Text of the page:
Stakeholder Analysis

Earlier versions of SARM imposed a stakeholder analysis model on the process. It enabled the stakeholder perspectives to be viewed not only from their individual perspectives, but abstracted to the higher levels of the classes of stakeholder to which they belonged. The model adopted was first proposed by Mitchell, Agle and Wood (see below for details). It is a powerful model, providing some valuable insights beyond the simpler “Influence / Interest” matrix more commonly used.

We dropped the use of the model from the SARM process because there is little benefit in abstraction from only 15 stakeholders to 7 stakeholder classes. It is just as easy to look across 15 perspectives as it is 7. Removing the model from SARM simplifies it, and leaves users free to adopt whatever analysis model they like. But we strongly recommend that, whatever approach you adopt to analyse your stakeholders, you record the most significantly affected ones in the Context worksheet in SARM so that you can see the analysis through their eyes.

If you’re new to stakeholder analysis, the following guide might be of interest.

This activity should be conducted very early in the project.  It is good project practice for project leaders to articulate and understand their stakeholders.  The activity can be accomplished in a fairly short meeting (up to an hour) between the project sponsor and lead architect / designer.  Start with a whiteboard and brainstorm all stakeholders or stakeholder groups that you can think of.  It might help to divide this between internal stakeholders (those within your organisation) and external ones.  A widely accepted definition of a stakeholder is:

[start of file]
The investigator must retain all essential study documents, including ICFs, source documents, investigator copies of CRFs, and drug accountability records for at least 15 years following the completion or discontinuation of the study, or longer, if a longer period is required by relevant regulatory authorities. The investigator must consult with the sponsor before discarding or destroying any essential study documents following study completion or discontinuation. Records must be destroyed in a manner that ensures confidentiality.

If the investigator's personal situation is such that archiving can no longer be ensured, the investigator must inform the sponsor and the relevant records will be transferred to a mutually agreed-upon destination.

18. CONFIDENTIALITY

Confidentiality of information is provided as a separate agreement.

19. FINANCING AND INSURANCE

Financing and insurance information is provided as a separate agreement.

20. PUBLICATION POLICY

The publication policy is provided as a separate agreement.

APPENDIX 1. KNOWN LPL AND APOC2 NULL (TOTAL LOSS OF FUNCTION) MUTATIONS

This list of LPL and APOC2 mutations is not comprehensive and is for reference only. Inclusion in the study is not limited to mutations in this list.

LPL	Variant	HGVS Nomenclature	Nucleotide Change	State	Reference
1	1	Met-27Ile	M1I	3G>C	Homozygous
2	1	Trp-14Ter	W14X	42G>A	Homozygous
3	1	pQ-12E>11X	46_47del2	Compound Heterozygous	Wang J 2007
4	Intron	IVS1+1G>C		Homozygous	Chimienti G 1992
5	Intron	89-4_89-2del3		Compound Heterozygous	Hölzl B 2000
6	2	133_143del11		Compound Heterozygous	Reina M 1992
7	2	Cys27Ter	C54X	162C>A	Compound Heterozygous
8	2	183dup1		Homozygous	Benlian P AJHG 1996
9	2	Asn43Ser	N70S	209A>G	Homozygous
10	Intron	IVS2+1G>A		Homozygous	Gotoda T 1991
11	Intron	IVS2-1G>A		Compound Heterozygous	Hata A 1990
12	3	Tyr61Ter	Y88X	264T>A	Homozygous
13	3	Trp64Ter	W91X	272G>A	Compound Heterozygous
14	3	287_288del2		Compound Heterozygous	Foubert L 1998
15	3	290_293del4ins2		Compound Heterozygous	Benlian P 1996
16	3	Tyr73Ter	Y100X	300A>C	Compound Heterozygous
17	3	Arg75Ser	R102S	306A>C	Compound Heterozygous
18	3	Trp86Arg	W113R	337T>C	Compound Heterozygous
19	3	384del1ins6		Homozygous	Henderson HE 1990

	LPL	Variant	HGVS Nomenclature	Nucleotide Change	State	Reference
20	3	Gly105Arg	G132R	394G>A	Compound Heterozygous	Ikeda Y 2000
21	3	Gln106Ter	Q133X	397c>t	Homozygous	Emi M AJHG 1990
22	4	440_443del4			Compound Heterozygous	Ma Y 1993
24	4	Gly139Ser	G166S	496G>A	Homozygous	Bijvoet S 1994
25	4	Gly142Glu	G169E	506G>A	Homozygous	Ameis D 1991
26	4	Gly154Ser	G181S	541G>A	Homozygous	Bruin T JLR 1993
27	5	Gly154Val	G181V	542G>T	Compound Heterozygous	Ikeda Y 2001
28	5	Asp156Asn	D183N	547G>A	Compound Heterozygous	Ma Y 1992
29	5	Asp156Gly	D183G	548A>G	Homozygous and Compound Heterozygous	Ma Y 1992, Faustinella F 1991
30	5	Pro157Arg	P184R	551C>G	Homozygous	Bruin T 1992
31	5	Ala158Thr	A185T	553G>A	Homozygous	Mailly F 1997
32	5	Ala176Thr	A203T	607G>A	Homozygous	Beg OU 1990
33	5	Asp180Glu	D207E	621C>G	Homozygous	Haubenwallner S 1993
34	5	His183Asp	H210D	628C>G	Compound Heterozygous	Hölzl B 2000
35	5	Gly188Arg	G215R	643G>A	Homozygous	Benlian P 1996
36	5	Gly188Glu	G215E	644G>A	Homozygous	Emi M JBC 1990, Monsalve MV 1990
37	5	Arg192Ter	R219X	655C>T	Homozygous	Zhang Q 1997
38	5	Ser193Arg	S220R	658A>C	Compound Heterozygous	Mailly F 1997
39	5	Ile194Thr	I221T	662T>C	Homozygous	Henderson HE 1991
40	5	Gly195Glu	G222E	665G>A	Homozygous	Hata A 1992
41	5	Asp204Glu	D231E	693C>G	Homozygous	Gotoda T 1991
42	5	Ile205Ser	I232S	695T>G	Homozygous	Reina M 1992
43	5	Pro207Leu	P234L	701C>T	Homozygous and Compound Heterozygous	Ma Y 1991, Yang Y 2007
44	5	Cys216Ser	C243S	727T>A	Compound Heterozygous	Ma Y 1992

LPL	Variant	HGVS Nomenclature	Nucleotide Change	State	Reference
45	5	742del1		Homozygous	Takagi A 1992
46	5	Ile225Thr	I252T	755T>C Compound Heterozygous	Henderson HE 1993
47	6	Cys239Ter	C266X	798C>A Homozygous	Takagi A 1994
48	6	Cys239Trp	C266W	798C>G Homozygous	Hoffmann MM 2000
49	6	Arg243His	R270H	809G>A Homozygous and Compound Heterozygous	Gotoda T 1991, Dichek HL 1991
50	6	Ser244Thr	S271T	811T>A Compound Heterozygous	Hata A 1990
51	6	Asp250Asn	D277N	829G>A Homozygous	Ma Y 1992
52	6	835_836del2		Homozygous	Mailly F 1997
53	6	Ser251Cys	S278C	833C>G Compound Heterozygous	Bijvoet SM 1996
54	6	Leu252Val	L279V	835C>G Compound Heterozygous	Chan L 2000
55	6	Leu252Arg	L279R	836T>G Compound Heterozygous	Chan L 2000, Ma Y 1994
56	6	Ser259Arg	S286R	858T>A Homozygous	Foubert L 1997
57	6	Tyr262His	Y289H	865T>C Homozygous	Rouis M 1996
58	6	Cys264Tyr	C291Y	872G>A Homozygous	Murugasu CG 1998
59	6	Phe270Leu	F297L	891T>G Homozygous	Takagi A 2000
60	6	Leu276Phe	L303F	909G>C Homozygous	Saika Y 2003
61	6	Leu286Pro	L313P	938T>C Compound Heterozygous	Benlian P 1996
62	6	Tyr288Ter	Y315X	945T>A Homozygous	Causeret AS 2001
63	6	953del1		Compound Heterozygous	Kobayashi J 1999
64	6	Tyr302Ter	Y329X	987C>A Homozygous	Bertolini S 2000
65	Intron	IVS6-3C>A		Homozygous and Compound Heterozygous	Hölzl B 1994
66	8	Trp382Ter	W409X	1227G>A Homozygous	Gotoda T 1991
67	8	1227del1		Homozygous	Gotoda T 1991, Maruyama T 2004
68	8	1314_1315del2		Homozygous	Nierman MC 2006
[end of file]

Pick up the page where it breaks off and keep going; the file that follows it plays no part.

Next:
Any group of individual who can affect or is affected by the project or solution.

Adapted from R. Edward Freeman, “Strategic Management”, 1982

I’ve seen projects working with fifty or more stakeholder groups, but if your initial brainstorm identifies hundreds, you may want to reduce them to a more manageable number. Remember that for SARM, you’ll be focusing on just 15 or fewer. So if you think you have too many, you can cluster these into groups of stakeholders that will take a similar view of / attitude towards, the proposed system or service.  Once you have a manageable number, you now need to answer three questions for each one:

Do they have power? (i.e. can they make the project do something it would otherwise not have done?) This is similar to the “influence” attribute used in other models.

Do they have legitimacy? (are they on the same page as the project team, or do they have ‘their own agenda’?)

Do they have urgency? (are they really keen to see this new solution, or do they not really care?) This is similar to the “interest” attribute used in other models.

This now allows you to classify each stakeholder into one of seven classes.  These were devised by Ronald K. Mitchell, Bradley R. Agle and Donna J. Wood, and first published in the Academy of Management Review, Volume 2, Issue No. 4 in 1997 in a paper entitled “Toward a theory of stakeholder identification and salience: defining the principle of who and what really counts”.

You might find this information sheet to be of use in helping all participants in this activity have a common understanding of stakeholder analysis.